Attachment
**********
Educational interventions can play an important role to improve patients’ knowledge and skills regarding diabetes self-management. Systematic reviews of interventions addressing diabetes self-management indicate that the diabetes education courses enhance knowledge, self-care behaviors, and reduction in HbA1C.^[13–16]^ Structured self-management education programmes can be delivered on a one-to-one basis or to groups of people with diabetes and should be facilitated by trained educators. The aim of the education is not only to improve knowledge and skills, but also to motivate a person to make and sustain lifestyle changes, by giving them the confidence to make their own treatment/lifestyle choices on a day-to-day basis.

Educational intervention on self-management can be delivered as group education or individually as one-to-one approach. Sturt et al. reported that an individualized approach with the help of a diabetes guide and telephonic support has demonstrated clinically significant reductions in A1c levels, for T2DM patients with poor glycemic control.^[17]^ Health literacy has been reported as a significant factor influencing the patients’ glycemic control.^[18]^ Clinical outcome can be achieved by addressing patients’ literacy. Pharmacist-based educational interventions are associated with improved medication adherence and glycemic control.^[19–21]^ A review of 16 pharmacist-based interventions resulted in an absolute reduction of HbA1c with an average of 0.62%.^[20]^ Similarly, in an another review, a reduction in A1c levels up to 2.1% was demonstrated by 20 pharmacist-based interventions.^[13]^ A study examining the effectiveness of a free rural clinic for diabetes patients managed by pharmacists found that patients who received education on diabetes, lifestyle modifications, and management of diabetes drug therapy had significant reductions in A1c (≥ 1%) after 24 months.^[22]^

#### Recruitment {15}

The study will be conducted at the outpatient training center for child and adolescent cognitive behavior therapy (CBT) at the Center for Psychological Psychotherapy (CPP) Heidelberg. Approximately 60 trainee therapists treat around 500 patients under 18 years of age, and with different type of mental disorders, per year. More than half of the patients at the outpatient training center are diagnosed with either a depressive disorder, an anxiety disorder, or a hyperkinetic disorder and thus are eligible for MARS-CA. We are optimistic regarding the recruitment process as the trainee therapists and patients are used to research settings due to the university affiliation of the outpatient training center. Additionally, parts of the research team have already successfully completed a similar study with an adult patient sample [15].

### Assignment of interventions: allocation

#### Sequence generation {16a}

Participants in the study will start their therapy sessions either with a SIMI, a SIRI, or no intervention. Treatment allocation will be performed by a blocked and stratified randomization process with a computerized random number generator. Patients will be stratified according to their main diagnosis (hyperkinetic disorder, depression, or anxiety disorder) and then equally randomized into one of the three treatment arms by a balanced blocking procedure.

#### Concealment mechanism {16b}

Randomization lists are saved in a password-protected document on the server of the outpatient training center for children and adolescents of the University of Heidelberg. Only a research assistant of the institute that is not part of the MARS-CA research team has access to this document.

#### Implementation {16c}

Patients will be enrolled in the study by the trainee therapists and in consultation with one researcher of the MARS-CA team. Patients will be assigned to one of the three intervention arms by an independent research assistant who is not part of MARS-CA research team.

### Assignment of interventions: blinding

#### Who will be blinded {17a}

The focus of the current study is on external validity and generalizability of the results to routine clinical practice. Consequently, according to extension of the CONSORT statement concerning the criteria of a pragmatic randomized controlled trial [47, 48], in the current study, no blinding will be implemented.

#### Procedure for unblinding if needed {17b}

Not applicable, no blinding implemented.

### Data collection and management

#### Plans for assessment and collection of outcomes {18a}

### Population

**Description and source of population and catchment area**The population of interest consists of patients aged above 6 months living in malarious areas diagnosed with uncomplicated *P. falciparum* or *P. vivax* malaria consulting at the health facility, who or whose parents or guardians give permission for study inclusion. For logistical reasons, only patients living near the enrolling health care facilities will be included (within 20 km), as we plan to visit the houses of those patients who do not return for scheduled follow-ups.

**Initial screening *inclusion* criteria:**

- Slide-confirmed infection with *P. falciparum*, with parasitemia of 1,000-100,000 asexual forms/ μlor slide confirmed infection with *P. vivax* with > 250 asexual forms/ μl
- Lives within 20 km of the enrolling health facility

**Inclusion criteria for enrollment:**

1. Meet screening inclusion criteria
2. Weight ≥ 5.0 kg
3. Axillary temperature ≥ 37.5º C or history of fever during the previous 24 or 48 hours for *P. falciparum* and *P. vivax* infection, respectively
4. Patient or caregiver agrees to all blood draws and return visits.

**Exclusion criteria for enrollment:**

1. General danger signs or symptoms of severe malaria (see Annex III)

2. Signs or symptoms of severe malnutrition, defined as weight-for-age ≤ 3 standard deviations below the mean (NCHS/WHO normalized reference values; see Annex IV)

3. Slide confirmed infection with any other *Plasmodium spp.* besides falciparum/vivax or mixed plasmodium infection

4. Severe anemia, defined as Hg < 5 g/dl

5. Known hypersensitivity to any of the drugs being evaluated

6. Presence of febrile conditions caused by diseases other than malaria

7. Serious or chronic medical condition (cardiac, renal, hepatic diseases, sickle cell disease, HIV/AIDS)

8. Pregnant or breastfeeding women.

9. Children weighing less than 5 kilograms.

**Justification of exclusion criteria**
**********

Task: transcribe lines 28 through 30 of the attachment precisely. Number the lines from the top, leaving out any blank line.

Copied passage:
4. Patient or caregiver agrees to all blood draws and return visits.

**Exclusion criteria for enrollment:**

1. General danger signs or symptoms of severe malaria (see Annex III)